The Appearance of Jesus Before Pilate (18:28-40)
After the Lord’s appearance before Caiaphas, He was taken by the Jewish leaders to the “palace of the Roman governor,” Pontius Pilate (ruled Judea from A.D.26-37). Since it was typical for Roman officials to begin their day early and finish by mid-morning, Jesus was taken to Pilate around 6 AM (the meaning of “early morning”). John notes that Pilate himself met the Jewish entourage outside the royal residence and enquired as to why “this man” had been brought by force to the Herodian palace—“What charges are you bringing . . .?” Bruce observes the irony present in the fact that, while the chief priests scrupulously maintained their ceremonial purity by not entering the royal palace, “they were incurring incomparably greater moral defilement by their proceedings against Jesus” .
In response to Pilate’s inquiry the Jews replied that it had been determined that Jesus was a “criminal” worthy of capital punishment (v. 30). From the initial reaction of Pilate—“judge him by your own laws”—it is obvious that he wanted no involvement in Jewish religious affairs, yet, when pressed further, he agreed to interrogate Jesus himself. Again, it is quite apparent that the Jewish leaders had no interest in truth or justice. Their one aim was the death of Jesus on the charge of blasphemy. Their protest, “we have no right to execute anyone” (v. 31), comports with the fact that under Roman rule the Jewish Sanhedrin had no authority to carry out capital punishment.
In verse 32, John highlights the critical point that the Lord was in no way a mere victim of circumstance. All of these events had occurred in perfect accord with the Father’s eternal plan that Jesus had revealed earlier to the disciples. Specifically, Jesus indicated to them “the kind of death he was going to die.” This apparently is a reference to His words in 12:32 to the effect that He would be “lifted up from the earth” in order that men from every nation and tribe might be drawn to the saving mercies of God (see 18:11—“Shall I not drink the cup which the Father has given me?”).
At this point, Pilate “summoned Jesus” and personally examined him by raising the question, “are you the king of the Jews?” (v. 33). Kostenberger explains that the Roman law, unlike that of the Jews, made provisions for the “detailed questioning of persons charged with crimes, whether they were Roman citizens or not” . Here, Pilate’s concern was strictly political. If Jesus was indeed a “king,” He might be a threat to the power of the Roman government that Pilate should quickly eliminate. Yet, as Jesus often did to those who were hostile to Him, he posed His own question to the governor in response—“is that your own idea . . . or did others talk to you about me?” (v. 34). Pilate, however, countered with another direct question—“What is it you have done?” (v. 35).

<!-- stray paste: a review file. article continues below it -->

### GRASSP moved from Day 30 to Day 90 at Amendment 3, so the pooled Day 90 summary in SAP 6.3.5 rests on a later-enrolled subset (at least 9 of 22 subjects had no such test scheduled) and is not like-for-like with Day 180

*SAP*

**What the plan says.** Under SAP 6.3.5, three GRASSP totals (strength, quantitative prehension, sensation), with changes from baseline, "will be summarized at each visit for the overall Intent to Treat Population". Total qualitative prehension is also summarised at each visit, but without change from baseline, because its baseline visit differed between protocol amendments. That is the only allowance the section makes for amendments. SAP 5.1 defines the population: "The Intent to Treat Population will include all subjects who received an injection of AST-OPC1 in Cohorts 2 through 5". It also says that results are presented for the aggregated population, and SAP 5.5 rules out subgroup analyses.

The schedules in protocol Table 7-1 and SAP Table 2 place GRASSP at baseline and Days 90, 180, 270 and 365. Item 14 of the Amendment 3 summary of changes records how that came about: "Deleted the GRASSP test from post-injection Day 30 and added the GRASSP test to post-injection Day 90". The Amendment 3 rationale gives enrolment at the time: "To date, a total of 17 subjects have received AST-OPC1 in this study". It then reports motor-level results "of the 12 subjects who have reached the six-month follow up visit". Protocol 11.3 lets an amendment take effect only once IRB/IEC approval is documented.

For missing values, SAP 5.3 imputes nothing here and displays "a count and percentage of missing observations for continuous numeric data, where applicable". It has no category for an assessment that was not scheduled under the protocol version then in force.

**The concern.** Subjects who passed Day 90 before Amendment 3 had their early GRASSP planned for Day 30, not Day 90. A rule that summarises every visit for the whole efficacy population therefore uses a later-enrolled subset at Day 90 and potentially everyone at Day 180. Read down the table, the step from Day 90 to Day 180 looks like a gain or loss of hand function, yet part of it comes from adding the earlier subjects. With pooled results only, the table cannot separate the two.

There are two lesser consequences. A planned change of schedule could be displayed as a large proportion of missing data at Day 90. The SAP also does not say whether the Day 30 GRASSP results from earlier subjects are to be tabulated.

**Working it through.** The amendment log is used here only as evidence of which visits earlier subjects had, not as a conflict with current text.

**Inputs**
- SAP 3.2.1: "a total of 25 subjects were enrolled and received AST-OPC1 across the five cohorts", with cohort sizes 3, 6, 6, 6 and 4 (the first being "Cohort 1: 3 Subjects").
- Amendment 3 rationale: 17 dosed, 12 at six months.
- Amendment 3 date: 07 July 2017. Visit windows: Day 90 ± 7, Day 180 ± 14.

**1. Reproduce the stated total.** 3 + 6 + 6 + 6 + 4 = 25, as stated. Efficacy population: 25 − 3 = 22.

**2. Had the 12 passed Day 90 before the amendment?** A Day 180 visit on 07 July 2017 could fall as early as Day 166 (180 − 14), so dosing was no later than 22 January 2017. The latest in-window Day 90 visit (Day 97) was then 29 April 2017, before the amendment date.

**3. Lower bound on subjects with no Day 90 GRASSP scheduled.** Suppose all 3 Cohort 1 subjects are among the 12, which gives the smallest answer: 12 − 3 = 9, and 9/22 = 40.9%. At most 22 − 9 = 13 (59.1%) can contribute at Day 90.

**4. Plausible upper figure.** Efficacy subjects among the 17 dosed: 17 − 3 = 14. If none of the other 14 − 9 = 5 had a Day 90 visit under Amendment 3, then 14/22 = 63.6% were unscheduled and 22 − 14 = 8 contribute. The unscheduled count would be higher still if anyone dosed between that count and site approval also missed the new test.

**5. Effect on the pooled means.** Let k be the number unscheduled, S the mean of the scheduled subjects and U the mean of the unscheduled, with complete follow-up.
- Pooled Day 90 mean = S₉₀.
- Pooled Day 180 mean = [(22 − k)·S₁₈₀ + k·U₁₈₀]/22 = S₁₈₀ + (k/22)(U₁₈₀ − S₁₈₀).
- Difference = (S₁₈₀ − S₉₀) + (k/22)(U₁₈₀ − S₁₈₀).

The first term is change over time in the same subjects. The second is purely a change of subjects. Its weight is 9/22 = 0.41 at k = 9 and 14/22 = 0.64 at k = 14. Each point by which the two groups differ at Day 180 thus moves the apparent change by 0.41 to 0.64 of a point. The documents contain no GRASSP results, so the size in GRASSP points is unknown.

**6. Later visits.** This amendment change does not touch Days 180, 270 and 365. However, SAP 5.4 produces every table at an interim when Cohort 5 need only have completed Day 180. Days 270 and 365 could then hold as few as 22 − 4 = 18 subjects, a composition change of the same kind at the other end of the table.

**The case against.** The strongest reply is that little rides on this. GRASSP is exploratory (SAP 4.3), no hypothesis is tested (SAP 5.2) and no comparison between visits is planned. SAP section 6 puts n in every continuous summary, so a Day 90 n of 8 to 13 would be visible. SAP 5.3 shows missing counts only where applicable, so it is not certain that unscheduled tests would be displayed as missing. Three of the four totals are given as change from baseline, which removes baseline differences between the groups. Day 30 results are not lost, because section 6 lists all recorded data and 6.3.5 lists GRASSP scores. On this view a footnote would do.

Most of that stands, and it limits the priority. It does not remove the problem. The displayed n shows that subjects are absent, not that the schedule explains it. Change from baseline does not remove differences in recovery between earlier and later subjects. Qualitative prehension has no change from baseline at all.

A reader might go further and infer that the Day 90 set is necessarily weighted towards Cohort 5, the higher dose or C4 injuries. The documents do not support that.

With this challenge before him, Jesus returned to the original question posed by Pilate (v. 33) and declared that His kingdom was of a radically different nature than that overseen by the Roman governor. His kingdom “is not of this world.” It is a spiritual kingdom, eternal, transcendent, and divine in character. There is, therefore, no need for anyone to “fight” for it in the conventional way (note 18:10-11 and Jesus’ rebuke of Peter—“Put your sword away!”). To Pilate’s declaration in verse 37—“You are a king then”—Jesus affirmed it as a correct observation, yet redefined the concept of “king” in terms of “the truth.” Those who are “on the side of truth”—of which Jesus is the perfect embodiment—are the members and subjects of His kingdom.
Major Themes for Reflection and Application
One: Christ’s perfect faithfulness as our Savior—Our lesson passage powerfully displays the many ways in which Jesus proved to be “a merciful and faithful high priest in service to God” (Heb. 2:17). See if you can identify the specific ways this was accomplished. Hint: Check out the following verses:
Two: A study in contrasts: Jesus’ faithfulness and Peter’s denial—Why do you think John has threaded the record of Peter’s three-fold denial (18:15-18, 25-27) into the fabric of his account of Christ’s betrayal, arrest, and trial? Before we condemn Peter for his cowardice we should ask how this detail serves the redemptive thrust of the passage. For example, consider the following questions: